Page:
President Barack Obama used a bleak jobs report Friday to prod Congress toward a swift agreement on deficits and the national debt. But the higher unemployment numbers hardened partisan views that a weak economy can't tolerate added taxes or cuts in spending, both key to the grand deal Obama seeks.
White House, congressional negotiators and their aides worked to bridge differences over how to reduce long term deficits by as much as $4 trillion over 10 years. Obama plans to call the eight top leaders of Congress to the White House on Sunday to assess progress.
Summing up the difficulties facing them, House Speaker John Boehner likened the task to a notoriously confounding puzzle. "This is a Rubik's Cube that we haven't quite worked out yet," he said.
A budget agreement is central to increasing the nation's borrowing limit, currently capped at $14.3 trillion, to avoid a potentially catastrophic government default after Aug. 2. That looming deadline and a new unemployment rate of 9.2 percent heightened the pressure for a deal, uniting the two most high-profile challenges now facing Obama's presidency.
Obama called on Congress to move quickly to raise the debt ceiling. He said uncertainty over a potential default has hindered hiring in the private sector.
"The sooner we get this done, the sooner that the markets know that the debt limit ceiling will have been raised and that we have a serious plan to deal with our debt and deficit, the sooner that we give our businesses the certainty they will need in order to make additional investments to grow and hire," Obama said from the Rose Garden in the morning.
Obama made his case privately Friday to House Democratic leader Nancy Pelosi during a half-hour meeting at the White House. And in Congress, Boehner, R-Ohio, embraced the desire to act with speed, even though some members of his party questioned the urgency.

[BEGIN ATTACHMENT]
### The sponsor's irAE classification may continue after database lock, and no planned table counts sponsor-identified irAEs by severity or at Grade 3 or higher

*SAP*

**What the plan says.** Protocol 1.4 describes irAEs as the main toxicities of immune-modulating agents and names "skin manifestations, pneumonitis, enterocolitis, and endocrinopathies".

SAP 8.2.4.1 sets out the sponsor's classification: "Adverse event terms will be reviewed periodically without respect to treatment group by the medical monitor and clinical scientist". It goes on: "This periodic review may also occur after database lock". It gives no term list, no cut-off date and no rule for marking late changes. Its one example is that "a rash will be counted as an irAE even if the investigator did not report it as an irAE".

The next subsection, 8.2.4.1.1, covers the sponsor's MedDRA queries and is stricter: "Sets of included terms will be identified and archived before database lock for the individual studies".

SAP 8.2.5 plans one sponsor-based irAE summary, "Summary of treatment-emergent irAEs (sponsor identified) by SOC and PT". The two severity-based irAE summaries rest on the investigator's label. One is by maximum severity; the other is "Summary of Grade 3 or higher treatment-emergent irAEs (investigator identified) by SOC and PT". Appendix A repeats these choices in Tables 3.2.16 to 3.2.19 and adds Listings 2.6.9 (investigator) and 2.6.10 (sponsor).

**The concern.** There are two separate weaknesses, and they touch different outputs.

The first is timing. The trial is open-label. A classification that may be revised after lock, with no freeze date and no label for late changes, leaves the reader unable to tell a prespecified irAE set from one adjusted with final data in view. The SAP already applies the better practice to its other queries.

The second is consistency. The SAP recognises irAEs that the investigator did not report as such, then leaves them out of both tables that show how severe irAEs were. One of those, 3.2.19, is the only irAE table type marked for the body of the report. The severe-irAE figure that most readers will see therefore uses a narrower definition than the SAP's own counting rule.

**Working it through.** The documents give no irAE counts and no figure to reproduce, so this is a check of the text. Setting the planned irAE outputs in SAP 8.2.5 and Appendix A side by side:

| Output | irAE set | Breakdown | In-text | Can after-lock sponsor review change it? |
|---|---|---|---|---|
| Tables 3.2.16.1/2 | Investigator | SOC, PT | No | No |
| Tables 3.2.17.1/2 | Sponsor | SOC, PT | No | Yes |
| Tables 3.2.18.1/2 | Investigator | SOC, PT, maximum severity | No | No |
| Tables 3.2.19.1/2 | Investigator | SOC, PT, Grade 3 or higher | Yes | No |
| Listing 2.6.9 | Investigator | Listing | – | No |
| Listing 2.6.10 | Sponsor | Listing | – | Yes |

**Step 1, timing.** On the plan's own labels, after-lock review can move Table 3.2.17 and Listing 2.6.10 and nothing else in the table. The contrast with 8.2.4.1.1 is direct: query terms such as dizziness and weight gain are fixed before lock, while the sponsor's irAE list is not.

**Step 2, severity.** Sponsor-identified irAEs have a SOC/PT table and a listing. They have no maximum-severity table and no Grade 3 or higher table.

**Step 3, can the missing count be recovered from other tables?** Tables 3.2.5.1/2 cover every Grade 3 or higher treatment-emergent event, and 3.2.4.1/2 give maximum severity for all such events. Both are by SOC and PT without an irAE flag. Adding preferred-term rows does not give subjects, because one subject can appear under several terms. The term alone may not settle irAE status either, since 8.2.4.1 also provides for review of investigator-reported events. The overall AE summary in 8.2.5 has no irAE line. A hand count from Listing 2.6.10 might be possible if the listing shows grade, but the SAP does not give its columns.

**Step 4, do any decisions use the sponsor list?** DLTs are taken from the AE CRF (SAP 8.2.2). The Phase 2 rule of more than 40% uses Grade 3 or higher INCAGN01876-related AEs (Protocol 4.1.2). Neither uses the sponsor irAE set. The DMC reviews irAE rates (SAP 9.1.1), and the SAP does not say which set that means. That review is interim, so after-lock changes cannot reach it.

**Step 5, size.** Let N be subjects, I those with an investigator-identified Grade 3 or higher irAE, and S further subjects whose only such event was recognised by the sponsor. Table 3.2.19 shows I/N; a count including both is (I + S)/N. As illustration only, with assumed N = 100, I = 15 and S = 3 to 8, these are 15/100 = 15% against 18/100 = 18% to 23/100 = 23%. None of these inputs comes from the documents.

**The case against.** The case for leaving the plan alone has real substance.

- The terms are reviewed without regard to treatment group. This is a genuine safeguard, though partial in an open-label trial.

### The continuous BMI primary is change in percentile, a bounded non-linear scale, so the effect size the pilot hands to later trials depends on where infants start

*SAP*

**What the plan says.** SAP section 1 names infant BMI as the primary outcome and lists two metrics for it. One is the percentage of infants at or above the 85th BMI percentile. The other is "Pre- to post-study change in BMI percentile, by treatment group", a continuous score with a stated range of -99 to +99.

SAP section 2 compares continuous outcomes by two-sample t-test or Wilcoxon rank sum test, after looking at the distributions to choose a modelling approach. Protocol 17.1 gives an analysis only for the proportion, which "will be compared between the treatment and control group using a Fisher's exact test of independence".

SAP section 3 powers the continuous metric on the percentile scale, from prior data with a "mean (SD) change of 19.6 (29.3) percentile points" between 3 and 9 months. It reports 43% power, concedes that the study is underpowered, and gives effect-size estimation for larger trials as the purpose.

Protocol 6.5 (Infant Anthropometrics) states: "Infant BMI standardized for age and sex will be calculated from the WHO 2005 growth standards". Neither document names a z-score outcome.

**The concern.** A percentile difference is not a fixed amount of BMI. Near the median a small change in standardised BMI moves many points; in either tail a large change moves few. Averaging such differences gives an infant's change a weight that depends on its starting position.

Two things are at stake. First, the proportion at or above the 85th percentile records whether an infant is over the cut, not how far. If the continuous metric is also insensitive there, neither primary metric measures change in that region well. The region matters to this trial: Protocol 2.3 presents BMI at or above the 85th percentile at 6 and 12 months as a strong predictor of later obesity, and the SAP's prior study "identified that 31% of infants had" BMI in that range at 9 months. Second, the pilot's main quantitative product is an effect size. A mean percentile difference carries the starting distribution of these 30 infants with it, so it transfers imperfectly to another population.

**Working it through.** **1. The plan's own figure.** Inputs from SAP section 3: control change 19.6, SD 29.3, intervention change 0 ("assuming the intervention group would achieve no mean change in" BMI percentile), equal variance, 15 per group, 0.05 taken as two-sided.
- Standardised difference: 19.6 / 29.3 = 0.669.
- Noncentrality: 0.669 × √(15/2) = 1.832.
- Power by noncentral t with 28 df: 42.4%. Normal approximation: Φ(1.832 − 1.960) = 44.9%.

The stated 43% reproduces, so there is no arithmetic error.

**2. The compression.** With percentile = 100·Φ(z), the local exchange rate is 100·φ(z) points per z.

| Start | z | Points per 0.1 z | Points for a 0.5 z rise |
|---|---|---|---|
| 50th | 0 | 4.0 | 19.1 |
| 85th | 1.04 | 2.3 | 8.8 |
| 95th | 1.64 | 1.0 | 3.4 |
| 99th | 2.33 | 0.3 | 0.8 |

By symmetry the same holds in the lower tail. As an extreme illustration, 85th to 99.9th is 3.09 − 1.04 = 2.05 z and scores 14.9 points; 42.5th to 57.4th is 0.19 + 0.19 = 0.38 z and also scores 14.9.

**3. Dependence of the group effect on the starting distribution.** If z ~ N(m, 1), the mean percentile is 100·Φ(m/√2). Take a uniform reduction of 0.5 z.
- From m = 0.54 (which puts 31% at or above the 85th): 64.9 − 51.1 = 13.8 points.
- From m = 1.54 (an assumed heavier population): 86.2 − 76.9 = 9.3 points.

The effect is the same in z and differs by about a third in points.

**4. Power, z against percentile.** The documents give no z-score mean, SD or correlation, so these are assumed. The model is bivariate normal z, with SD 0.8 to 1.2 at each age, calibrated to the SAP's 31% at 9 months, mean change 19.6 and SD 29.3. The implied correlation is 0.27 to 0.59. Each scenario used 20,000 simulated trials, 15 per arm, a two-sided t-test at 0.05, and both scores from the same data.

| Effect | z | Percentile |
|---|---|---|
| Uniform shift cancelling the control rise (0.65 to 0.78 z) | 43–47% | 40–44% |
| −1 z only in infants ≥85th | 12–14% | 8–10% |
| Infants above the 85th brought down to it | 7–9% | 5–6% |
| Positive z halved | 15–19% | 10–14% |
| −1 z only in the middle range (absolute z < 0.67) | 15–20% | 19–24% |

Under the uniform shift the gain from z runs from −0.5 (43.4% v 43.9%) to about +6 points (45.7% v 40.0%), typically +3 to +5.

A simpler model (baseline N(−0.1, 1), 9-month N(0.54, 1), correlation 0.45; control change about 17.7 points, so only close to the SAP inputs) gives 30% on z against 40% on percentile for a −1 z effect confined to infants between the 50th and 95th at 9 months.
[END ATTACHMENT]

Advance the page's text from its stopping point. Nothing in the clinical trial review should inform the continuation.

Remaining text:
"While some think that, you know, we can go past August the 2nd, I frankly think it puts us in an awful lot of jeopardy and puts our economy in jeopardy, risking even more jobs," Boehner said. "So I believe it's important that we come to an agreement, but it has to be an agreement that really does fundamentally change our spending and our debt situation."
Both parties as well as private economists agree that if Washington does not raise the debt ceiling by early August, the economy will be deeply shaken and perhaps slip back into recession.
Obama's contention that hiring is already freezing up because of the uncertainty, though, is a harder case to make. There is scant evidence that the markets are acting nervously.
The yields on Treasury bonds, which should go up if investors get nervous about a default, are close to historic lows. But it is possible that anxiety is affecting investment behavior in ways difficult to pin down.
The White House and Congress are seeking common ground on a budget deal that would trim 10-year deficits by as much as $4 trillion. Obama has urged lawmakers to strive for that number, but some officials on Friday said they believed that a smaller, $2 trillion deal appeared more realistic.
The larger package would require new tax revenues and significant spending reductions in the main government benefit programs, such as Medicare, Medicaid and Social Security.